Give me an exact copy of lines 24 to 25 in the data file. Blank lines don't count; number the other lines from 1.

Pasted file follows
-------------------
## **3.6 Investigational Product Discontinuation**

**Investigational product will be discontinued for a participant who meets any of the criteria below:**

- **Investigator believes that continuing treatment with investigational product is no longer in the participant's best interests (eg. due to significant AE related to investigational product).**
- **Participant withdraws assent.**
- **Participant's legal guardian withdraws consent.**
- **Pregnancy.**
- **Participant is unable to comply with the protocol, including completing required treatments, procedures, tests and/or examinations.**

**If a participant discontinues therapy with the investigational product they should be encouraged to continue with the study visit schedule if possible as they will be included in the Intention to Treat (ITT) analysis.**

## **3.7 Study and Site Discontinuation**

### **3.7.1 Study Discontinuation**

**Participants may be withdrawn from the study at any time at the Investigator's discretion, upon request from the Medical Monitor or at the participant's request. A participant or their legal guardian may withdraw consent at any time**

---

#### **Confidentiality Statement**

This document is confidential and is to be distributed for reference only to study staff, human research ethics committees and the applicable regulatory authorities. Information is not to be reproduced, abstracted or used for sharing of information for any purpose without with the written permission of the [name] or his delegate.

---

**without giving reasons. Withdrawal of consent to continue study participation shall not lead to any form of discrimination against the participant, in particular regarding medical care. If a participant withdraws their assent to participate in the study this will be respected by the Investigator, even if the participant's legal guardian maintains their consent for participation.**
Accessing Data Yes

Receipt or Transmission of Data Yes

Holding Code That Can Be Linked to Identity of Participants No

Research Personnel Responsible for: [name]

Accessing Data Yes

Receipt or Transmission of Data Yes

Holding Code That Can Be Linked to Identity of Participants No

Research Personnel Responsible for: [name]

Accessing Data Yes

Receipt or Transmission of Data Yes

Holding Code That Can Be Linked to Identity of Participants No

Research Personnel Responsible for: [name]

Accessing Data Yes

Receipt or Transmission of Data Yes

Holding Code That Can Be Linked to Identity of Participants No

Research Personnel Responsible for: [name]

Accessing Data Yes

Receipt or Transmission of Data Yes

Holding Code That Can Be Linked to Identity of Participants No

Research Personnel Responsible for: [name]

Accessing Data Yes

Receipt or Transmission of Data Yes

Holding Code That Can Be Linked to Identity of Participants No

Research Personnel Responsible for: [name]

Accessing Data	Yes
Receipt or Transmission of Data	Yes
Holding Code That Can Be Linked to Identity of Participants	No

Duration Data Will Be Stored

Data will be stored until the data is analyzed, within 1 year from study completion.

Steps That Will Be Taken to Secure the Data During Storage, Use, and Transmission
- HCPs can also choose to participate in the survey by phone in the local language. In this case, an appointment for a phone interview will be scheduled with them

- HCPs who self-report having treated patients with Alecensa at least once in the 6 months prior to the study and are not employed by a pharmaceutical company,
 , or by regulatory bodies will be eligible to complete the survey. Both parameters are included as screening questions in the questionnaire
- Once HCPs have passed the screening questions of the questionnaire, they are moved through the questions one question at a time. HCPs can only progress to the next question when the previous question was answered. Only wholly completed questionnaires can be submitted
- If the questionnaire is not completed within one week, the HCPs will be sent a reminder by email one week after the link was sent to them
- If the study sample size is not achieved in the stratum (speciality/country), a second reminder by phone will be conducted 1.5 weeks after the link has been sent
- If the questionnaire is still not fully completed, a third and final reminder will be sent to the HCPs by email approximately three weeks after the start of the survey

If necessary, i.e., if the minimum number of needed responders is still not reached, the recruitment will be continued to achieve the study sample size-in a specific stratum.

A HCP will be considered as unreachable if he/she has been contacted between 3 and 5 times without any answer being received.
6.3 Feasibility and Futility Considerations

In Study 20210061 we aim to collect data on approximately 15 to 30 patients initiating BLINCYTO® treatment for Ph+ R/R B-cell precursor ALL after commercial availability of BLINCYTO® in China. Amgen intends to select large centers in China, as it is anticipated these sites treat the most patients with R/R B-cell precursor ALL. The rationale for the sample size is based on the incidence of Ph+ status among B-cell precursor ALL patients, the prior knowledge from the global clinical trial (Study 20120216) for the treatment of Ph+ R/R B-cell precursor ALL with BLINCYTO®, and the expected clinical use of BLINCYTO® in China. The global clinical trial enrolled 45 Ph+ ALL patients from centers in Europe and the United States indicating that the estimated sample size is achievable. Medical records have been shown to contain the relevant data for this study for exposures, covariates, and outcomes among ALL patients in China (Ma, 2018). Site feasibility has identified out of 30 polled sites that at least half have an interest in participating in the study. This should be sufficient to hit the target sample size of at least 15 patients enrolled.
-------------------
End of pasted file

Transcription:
Research Personnel Responsible for: [name]

Accessing Data Yes